Summary: Yes, but it helps to have realistic expectations.
More tourists will visit Paris in a typical year than any other European city. So objectively, there must be something here worth seeing, right? Just as famous as Paris itself is the disappointment with the city. Famously, the Japanese refer to it as “Paris disappointment syndrome.” It might be dirty streets, rude service, or the long lines, but there is always something to complain about.
Paris is one of my favorite cities to visit (though I am not sure I would want to live there), and I think a misunderstanding of tourism is responsible for the disappointment syndrome. Paris looms large in popular media as a visual stand-in for a generic “beautifully elegant place” and an Instagram backdrop to convey status. Both cases portray Paris as a lifestyle rather than a destination. Tourists who decide on Paris after watching “Emily in Paris” or follow their favorite Instagram influencer to the city will be disappointed.
As one of the largest cities in the world, Paris is responsible for more than a third of France’s GDP. It’s a far cry from Florence or Venice, which are historical theme parks that cater exclusively to a commodified mass tourism market. Ordinary people live, work and study in Paris, even in the city center. As a result, simply showing up is not sufficient to experience Paris as you might imagine.
The streets are dirty because real people live there and don’t make for good cinema. Americans, in particular, may find servers rude because they are used to a culture that prioritizes customer service over the product. Lines are long because you didn’t book your ticket in advance.
Once you get past the trivial immersion-breaking inconveniences and treat Paris as any other travel destination, you can start exploring how to grasp the kind of immersive experience you want. The easiest way may be to spend more time in Paris. It is a large city with a lot to do in and around it. To live in the cafe and street culture, you have to live there, so spending a week or more in Paris will let you slow down and experience it. A one or two-day whirlwind tour of the city won’t give you much time for a relaxing cruise beneath the Eifel Tower or an afternoon espresso on the Seine.
Should you visit Paris?
It goes without saying that Paris is an effortless city to reach and travel around. With a world-class metro and rail network, the entire city is within an easy ride on public transport. For accommodation, options are available at every price point, and cheap Paris experiences are readily achievable. Paris is an expensive city, though, and even if you find discount flights and accommodation, inexpensive food is virtually impossible to find. Museum tickets can also be expensive, and multiple visits will add up, but compromising too much on cost may leave you bored and underwhelmed. Paris is not the first city on my list for an inexpensive vacation.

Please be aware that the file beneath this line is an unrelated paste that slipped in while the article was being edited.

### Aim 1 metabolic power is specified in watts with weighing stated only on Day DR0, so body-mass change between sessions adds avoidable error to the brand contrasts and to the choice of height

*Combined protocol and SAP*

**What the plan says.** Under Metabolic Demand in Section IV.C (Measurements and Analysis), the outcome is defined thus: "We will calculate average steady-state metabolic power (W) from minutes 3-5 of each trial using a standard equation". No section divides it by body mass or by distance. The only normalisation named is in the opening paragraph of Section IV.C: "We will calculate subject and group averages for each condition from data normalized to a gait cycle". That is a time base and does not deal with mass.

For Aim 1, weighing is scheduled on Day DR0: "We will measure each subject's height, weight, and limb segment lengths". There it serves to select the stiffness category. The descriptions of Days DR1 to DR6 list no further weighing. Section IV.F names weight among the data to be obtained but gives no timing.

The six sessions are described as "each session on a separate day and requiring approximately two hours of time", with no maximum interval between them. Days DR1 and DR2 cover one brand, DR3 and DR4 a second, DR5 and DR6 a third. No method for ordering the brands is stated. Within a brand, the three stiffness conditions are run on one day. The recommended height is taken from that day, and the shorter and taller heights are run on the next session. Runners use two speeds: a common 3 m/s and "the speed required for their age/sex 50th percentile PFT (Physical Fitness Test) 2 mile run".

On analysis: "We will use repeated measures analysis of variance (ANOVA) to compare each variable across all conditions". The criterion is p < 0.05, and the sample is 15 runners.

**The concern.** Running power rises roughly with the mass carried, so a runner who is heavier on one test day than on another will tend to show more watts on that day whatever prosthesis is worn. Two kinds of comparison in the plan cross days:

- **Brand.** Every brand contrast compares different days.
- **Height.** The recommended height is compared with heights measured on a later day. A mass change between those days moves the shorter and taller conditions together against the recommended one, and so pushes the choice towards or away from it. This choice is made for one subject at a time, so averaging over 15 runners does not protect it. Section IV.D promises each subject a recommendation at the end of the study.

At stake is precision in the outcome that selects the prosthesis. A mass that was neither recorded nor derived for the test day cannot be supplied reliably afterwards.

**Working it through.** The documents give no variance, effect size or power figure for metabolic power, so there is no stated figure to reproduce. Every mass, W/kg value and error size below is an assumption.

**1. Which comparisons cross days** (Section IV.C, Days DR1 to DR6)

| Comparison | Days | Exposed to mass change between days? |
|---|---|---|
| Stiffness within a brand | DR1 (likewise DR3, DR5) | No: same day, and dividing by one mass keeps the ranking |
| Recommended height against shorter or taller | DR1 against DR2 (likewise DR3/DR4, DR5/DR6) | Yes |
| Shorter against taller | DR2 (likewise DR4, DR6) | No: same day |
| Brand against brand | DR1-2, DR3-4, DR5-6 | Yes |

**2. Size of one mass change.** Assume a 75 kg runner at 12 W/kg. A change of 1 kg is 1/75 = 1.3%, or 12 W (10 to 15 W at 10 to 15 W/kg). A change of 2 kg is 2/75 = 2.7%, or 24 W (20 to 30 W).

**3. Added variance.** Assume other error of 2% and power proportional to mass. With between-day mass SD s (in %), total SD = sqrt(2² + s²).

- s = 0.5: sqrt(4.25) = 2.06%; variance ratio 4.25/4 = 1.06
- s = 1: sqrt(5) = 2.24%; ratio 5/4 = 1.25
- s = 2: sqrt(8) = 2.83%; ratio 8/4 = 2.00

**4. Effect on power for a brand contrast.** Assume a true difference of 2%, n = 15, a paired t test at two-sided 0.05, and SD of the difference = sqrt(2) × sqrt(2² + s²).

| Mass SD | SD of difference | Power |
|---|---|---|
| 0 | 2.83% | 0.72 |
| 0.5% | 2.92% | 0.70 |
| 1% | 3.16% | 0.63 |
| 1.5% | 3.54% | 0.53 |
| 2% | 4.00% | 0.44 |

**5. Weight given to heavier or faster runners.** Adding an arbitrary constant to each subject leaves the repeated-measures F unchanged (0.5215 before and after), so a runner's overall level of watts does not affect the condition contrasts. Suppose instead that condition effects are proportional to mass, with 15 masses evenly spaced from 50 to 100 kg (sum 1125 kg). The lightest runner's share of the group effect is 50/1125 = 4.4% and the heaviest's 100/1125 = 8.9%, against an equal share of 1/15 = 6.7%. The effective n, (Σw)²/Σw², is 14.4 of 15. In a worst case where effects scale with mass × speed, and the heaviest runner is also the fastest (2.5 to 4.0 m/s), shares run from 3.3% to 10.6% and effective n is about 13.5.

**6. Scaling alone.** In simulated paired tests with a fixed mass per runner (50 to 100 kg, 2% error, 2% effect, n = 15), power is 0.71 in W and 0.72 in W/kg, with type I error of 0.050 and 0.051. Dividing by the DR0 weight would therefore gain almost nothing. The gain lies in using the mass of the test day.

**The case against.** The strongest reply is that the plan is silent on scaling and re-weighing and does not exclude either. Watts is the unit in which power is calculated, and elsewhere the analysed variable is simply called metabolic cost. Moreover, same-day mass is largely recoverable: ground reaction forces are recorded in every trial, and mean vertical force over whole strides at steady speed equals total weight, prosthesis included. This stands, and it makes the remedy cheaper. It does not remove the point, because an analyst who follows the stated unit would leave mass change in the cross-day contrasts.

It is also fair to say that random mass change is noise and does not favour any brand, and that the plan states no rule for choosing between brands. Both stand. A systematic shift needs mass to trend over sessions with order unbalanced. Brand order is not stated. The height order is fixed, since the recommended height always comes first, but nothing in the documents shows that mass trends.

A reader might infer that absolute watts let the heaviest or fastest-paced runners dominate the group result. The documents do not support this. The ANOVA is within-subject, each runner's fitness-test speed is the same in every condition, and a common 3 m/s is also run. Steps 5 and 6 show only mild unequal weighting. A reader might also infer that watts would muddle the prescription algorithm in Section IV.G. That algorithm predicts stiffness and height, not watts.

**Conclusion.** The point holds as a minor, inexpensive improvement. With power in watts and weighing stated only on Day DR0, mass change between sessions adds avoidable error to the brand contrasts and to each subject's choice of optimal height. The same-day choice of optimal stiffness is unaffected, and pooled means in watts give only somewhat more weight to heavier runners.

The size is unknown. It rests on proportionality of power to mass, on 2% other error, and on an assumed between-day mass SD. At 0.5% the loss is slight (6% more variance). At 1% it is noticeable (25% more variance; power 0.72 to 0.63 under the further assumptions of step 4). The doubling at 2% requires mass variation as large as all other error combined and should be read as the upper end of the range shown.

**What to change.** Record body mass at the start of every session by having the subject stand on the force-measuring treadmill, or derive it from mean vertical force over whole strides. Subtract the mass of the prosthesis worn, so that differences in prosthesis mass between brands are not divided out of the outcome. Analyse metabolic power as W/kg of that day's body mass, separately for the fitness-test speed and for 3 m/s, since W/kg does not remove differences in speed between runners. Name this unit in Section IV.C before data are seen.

I find the historical cityscape of Paris to be its weakest selling point. Though full of immaculately preserved 19th-century avenues, it is also almost all the city offers. Following the failed Revolution of 1848, Emperor Napoleon III had virtually the entire city torn down and rebuilt. Tragically, the ancient Ile de la Cite, on which Notre Dame stands, suffered greatly. Several uninteresting government buildings and a repulsively ugly hospital building replaced the ancient medieval streets. Only the Conciergierie and Sainte Chappel survive.
To find the traces of ancient Paris, you must travel to parts of the Marais District and elsewhere to explore the individual monuments, churches, and palaces that survive. Where they survive, most are carefully preserved and well documented.
I give Paris a seven because I find much of the city repetitive, and after a certain point, I no longer feel the need to keep exploring the city streets. I have my list of specific places to visit, like Saint Suplice Church or the Molin Rouge, but looking down every street reveals few surprises.
Cultural immersion into French (Parisian) culture is certainly possible, but your experience will reflect the effort you invest. Planning and researching the places that offer the best experiences is a necessary first step. You don’t need a precise itinerary; wandering around may reveal some of the best-hidden gems. You will, however, need to know where to walk around.
Taking your time is also necessary. Cultural immersion, in general, takes time. Finding a place where you can talk to or interact with the locals is not something that can quickly happen with the clock ticking.